Elon Musk famously discredits traditional schooling as a way of identifying and recruiting high talent, stating that “college is basically for fun and not for learning.”
And while firms across the country rely on academic degrees as a means of identifying talent, Musk maintains his belief that skills are more important than degrees. In doing so, his companies, Tesla and SpaceX, attract and retain some of the world’s greatest minds, regardless of educational background. However, the hiring process does require two things, which ultimately boil down to one: the two-hands exam.
The two-hands exam identifies applicants without requiring traditional gatekeepers such as degrees. Instead, it qualifies individuals through testing of direct experience and practical expertise.
It is a stunningly simple procedure that, like any well-engineered process or product, was built for simplicity and efficacy, and any company can use it to identify top talent.
1. First-hand Experience
Although there is considerable disagreement over experience versus education, Musk does not just believe that experience is more important than education. Rather, experience is an educational method. In many respects, it is the best education. A paper from the Association of American Colleges and Universities proves Musk’s argument inadvertently.
According to the AACU report, three-quarters of hiring managers consider a college education vital. The justification, however, was not based on a specific curriculum, but on the soft skills that college is thought to impart. The same soft skills (i.e., creativity, emotional intelligence, and resiliency) are notoriously difficult to evaluate in an interview, and their development is not restricted to college courses or student life, but rather to real-world experiences.
In other words, education is not restricted to what is taught in a classroom but also includes what is learnt from direct experience. Consequently, direct experience is sought as a technique for identifying talent with extensive expertise. Consider, when examining applications, which applicants have the experience necessary to hit the ground running or require the least amount of training to be successful in the post.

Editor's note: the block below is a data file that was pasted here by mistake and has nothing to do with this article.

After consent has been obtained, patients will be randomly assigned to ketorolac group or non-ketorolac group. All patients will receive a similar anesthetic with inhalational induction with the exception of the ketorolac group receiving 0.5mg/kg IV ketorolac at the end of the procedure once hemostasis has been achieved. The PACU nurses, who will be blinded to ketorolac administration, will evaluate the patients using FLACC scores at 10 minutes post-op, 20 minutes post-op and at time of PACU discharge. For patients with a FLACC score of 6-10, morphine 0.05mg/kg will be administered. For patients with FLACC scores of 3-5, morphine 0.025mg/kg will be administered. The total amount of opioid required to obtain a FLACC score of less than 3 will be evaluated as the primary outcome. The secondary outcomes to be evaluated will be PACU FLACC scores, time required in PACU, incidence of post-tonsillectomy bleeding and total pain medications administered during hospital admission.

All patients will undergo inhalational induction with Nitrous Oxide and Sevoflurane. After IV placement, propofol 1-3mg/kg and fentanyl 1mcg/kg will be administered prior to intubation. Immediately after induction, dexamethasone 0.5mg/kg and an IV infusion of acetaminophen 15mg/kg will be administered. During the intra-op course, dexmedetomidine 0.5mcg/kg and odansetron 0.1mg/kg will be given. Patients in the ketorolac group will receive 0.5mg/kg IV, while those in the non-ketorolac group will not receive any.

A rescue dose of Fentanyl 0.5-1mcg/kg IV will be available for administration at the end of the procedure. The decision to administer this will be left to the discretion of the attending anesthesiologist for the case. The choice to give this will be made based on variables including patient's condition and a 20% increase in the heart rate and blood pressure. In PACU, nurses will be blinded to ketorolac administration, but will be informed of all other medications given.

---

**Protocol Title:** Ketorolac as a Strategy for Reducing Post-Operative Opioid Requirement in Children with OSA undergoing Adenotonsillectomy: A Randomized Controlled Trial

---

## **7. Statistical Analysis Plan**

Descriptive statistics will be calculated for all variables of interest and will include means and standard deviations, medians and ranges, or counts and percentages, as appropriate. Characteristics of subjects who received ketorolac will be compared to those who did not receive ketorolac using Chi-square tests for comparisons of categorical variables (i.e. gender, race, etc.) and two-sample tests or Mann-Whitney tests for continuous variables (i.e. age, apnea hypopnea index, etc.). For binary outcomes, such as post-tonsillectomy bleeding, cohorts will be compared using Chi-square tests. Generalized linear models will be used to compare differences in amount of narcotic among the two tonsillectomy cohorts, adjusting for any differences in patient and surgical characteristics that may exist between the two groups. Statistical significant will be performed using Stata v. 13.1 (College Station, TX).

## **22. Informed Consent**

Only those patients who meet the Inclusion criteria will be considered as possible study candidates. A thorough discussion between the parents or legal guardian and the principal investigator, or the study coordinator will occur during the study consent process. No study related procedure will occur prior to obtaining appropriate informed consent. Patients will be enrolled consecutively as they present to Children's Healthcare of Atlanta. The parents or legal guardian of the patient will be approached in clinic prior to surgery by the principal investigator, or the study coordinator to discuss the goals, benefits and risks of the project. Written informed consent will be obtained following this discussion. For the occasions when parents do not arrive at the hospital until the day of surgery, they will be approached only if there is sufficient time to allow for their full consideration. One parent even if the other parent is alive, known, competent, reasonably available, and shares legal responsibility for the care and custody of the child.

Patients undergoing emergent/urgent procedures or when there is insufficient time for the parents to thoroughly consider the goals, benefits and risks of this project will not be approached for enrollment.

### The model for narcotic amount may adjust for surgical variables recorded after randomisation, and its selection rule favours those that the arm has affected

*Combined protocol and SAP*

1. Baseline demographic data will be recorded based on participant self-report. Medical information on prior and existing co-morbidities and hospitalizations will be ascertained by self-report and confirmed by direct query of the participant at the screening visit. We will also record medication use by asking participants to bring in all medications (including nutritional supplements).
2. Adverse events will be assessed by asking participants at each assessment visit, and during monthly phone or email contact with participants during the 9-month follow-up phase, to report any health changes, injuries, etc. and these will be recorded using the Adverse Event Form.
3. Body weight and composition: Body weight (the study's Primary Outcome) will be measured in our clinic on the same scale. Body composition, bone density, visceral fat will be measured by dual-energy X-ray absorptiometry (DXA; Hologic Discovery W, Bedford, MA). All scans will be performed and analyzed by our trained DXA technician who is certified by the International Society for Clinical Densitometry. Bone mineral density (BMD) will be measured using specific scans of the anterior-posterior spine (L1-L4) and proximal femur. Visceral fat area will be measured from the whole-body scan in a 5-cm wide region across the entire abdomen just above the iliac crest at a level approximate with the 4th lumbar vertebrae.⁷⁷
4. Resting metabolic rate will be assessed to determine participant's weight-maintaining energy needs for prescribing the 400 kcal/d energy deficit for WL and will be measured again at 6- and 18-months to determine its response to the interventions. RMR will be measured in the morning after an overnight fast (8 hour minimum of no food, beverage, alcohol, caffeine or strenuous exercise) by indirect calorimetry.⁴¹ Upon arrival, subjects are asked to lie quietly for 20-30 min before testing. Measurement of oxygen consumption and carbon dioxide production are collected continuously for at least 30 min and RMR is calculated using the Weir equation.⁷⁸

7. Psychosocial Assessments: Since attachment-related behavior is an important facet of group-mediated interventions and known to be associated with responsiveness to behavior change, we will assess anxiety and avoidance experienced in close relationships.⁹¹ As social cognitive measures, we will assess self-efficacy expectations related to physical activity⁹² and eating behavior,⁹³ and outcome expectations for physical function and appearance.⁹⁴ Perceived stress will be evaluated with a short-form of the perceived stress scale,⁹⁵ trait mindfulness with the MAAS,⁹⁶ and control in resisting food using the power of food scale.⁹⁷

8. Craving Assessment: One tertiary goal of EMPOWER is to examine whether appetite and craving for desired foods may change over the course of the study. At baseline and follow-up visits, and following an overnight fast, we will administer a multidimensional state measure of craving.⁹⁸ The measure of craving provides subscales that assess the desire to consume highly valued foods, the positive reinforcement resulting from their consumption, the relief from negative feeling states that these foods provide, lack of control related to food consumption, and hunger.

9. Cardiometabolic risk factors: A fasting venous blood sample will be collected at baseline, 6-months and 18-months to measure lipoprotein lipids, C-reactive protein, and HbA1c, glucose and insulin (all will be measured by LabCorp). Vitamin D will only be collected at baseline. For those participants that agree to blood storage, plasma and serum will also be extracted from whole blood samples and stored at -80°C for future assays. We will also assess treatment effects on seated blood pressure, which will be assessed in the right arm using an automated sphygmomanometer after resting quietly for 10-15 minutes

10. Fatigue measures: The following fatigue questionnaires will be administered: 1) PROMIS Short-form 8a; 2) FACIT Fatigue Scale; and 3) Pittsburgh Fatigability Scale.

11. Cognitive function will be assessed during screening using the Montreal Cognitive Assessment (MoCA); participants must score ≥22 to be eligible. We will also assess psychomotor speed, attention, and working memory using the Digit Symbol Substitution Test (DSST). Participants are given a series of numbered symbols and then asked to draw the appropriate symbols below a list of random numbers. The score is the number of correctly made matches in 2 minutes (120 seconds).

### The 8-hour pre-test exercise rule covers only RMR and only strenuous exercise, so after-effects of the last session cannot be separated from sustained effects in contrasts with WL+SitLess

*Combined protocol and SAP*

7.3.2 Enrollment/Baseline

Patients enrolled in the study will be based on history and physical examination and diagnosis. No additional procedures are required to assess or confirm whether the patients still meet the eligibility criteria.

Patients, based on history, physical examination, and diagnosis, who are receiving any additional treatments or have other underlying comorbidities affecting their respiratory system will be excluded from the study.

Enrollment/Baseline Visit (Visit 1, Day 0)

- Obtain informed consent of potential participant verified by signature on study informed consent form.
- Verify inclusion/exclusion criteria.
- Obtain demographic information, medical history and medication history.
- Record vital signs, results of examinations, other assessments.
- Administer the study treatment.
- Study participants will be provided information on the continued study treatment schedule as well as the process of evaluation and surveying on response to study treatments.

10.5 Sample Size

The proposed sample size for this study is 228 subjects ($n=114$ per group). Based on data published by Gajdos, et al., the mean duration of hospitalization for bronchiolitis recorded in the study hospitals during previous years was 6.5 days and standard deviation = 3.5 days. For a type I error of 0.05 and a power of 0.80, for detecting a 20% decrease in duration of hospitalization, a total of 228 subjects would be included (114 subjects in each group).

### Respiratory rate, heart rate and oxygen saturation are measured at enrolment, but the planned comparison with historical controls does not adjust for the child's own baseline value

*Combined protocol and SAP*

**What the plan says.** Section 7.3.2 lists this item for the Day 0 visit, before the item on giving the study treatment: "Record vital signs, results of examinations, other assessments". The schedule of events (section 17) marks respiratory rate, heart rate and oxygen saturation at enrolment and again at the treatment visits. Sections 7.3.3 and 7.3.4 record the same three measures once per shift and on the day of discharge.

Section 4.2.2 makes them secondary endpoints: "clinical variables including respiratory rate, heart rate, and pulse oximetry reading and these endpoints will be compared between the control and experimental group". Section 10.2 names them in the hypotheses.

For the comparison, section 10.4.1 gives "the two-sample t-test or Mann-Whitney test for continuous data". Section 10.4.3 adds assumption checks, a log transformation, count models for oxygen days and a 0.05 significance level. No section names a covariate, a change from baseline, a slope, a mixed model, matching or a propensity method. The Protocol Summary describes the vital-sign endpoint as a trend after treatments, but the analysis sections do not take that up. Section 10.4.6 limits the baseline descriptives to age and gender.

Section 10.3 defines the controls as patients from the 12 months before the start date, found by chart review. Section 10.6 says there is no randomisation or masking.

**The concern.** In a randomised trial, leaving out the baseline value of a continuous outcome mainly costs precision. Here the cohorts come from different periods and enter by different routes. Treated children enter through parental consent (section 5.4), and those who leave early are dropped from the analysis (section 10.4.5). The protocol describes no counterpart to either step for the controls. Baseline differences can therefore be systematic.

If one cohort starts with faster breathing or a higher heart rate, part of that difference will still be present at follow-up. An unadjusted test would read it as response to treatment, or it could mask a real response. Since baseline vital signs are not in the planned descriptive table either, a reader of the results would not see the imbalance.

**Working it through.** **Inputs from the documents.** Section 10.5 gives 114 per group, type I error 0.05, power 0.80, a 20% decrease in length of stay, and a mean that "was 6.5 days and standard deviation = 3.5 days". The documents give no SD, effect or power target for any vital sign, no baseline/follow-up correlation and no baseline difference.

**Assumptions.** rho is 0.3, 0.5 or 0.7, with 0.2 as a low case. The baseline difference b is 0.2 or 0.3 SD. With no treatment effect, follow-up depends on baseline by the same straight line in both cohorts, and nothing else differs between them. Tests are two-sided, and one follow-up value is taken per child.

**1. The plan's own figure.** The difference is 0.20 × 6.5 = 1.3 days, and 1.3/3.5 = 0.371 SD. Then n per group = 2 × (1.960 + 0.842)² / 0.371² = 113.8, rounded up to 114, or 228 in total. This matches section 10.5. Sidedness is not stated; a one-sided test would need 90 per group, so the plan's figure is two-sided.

2. Hands-on evaluation
Elon Musk has a history of adapting engineering techniques and strategies to various aspects of his business, as well as his personal life. This is the reason why the billionaire lives in a little house for $50,000. In the same way that rigorous product testing is a must for product development, so too is candidate testing.
Certainly, a job interview is a test, but rather than scrutinising a candidate’s abilities, many employers focus on evaluating their knowledge. This is a catastrophic defect, as there is a significant gap between memorising and regurgitating knowledge and understanding how something works. To overcome this obstacle, conduct highly relevant hands-on testing on candidates.
To properly evaluate candidates, administer tests (e.g., a task or assignment) that most nearly resemble what the role itself may entail. Ensure that the scope of the exam is confined to the resources required to execute the test or task in order to provide an accurate measurement of a candidate’s ability to effectively fulfil the position’s duties.
Undoubtedly, the hiring process is tiring. Therefore, the faster you can sift through and narrow down applications, the sooner you can conduct interviews, implement hands-on testing, and find the needle in the haystack – the way Tesla and SpaceX find the world’s best talent.
Because future-proofing your organisation requires more than just discovering unusually efficient strategies to retain employees (especially as the Great Resignation surges on). But also having an excellent hiring strategy to swiftly discover and attract new personnel so that your organisation can go back to work.
I suppose it’s a fairly unusual hands-on evaluation, but if we reflect back to ancient times, there was no such thing as a degree. Historically, it has also been proven to be true.
However, with further reflection, Musk is essentially involved in all tech-related companies. Doesn’t it require some sort of degree? However, technology today allows us to learn from the Internet.
In my opinion, Elon Musk is only interested in identifying and hiring the greatest candidates for his firms. Sometimes, the best candidates do not have a degree but are able to demonstrate proficiency and experience in their field of expertise.
And by doing so, he does not even close the door (to hiring non-graduates); instead, he indirectly tells millions around the world that it is possible to be successful and competent without a degree.